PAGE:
We think of the “Donner” in Donner Summit and we think of the Donner Party: the wrong turn two times, bad luck, bad decisions made in ignorance, dietary issues, dissension, mendacity, evil, horror-filled, and unbelievable hardship. That’s a lot but there’s more. It’s also about tenacity, heroism, and the very best of the human spirit. Whereas most of the first list didn’t take place on Donner Summit, a lot of the second list did. Clearly, given that second list, Donner Summit is an elevated sort of place.
Half of the Donner Party wintered at Donner Lake. The actual Donners were seven miles away at Alder Creek. There is a connection to Donner Summit though. Half of the party either escaped Donner Lake or were rescued from Donner Lake and the way out for both was over Donner Summit. Some of the most dramatic episodes of the tragedy took place on Donner Summit: the escape of the Forlorn Hope, Starved Camp, the heroism of John Stark, and the selflessness of Charles Stanton
We’ll start with Charles Stanton who was a single man and member of the Donner Party. The party was running low on food after they’d traveled the Hastings Cutoff and crossed the desert so Stanton and another fellow went ahead and crossed the Sierra to Sutter’s Fort for help. The other fellow took sick and had to stay behind in Sacramento. Stanton, though, even though he had no family on the wagon train, rode all the way back over the Sierra with two Indians, finding the wagon train at the Truckee River. Then Stanton became part of the Forlorn Hope (next paragraph) but he fell behind. One morning he was too tired to go on and sat back against a tree and lit his pipe. He told the others to go on; he’d catch up. Charles Stanton’s grave is at Cascade Lake on Donner Summit (the sign here).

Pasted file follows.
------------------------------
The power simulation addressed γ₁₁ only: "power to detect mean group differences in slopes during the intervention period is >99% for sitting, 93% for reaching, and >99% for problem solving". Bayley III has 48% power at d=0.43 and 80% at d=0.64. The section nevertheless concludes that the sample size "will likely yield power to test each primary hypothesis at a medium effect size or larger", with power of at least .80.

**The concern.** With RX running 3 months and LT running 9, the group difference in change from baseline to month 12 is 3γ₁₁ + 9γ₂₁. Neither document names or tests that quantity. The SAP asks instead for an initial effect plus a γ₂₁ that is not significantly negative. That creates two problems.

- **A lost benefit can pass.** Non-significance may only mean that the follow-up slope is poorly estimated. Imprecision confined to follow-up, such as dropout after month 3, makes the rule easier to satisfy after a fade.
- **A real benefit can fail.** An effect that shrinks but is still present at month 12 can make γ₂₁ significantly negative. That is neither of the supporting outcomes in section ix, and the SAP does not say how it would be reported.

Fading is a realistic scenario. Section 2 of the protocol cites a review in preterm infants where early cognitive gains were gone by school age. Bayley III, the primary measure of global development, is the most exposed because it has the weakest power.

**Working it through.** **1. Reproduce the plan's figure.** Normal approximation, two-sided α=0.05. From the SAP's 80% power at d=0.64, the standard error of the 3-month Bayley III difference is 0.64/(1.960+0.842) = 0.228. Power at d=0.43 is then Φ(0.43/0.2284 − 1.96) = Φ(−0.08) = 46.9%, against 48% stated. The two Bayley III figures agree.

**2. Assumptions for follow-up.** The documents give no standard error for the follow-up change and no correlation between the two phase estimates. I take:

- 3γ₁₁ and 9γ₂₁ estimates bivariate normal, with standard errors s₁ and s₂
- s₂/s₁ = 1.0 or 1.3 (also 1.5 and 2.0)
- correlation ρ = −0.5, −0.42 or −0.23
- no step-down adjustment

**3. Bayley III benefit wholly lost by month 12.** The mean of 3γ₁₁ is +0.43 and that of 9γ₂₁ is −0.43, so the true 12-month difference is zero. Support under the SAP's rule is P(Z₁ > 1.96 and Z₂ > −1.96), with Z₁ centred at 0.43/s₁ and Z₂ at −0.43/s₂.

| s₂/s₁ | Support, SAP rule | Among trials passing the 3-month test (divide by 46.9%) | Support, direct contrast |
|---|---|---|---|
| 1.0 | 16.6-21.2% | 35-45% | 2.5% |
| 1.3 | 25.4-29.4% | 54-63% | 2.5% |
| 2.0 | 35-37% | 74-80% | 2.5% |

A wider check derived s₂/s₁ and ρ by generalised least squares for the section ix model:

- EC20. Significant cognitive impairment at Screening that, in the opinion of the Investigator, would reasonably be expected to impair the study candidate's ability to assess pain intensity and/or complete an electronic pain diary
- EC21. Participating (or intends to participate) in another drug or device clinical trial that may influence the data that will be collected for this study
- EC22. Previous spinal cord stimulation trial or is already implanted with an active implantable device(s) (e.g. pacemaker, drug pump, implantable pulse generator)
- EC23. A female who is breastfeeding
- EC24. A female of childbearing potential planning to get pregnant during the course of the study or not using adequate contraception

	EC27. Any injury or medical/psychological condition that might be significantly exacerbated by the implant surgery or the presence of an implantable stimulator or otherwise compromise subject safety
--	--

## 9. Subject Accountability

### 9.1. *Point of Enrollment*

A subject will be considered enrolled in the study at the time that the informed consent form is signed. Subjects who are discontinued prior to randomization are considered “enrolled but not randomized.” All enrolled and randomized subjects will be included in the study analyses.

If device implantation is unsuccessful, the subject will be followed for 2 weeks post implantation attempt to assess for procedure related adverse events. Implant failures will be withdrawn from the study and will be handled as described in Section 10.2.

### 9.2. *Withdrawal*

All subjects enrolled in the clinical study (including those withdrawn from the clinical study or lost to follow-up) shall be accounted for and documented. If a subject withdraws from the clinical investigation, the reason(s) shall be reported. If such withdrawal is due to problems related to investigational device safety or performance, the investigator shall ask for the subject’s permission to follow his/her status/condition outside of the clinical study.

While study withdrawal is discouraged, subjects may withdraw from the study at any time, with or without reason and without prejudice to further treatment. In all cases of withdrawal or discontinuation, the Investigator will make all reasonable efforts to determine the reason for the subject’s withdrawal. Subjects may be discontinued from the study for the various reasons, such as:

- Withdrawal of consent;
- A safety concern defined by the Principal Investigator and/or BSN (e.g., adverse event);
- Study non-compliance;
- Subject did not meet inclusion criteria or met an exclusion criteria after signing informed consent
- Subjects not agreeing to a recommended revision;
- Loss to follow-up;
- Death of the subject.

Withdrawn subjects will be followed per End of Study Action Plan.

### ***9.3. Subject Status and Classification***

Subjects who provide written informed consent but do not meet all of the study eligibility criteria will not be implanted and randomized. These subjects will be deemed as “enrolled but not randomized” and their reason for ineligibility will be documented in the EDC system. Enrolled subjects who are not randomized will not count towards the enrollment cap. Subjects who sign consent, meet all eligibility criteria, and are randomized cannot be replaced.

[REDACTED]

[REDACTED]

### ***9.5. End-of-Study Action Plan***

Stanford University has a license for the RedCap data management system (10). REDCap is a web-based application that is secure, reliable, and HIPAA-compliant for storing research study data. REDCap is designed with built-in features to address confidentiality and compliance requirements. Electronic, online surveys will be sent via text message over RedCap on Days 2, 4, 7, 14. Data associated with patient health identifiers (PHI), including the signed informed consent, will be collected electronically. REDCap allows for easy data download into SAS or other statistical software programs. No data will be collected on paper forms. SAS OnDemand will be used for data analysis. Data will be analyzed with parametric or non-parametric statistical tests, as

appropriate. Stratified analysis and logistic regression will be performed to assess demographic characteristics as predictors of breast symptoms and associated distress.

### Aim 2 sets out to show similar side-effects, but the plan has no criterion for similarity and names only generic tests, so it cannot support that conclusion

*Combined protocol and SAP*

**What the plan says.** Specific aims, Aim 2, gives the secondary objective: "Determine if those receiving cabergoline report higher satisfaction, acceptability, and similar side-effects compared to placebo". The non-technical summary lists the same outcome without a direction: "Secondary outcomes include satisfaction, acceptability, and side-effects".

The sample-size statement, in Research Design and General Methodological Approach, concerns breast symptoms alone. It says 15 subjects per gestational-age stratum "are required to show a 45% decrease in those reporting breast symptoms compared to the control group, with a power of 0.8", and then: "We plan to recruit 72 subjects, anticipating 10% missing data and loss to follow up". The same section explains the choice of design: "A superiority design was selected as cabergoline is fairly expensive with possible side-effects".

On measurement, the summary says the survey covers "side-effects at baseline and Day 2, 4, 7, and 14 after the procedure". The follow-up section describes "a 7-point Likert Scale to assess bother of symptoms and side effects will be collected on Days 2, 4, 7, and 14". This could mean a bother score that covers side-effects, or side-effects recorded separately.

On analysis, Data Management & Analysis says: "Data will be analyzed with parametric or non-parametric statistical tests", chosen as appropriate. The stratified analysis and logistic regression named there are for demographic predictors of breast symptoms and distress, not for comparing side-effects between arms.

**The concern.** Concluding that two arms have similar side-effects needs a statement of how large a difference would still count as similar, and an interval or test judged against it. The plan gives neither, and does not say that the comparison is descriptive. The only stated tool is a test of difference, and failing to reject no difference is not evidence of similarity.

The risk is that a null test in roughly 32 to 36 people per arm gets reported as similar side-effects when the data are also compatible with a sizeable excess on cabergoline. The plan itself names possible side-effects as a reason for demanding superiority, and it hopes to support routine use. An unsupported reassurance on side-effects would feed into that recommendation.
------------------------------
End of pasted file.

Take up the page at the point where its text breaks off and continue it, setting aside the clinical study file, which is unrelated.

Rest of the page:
The Forlorn Hope
The Forlorn Hope left Donner Lake on December 16, 1846, 170 years ago, taking a huge risk. They made it to California and sent help back. To get to California they had to slog through the snow on Donner Summit and through Summit Valley. They risked new storms without shelter. They went without food and bore hardships unimaginable to us sitting here in the Summit Restaurant reading this. What is it like to sleep in the snow in soggy and sodden clothing? What is it like to hike through the snow, sinking into it with each step, and to do it to exhaustion with no food at the end of the exertion? What is it like to starve slowly and be forced to eat leather shoelaces, and then your companions? Seventeen people got over Donner Pass. 31 days later seven, five women and two men, made it to California. They were rescued by Native Americans and news of their arrival set rescue parties in motion.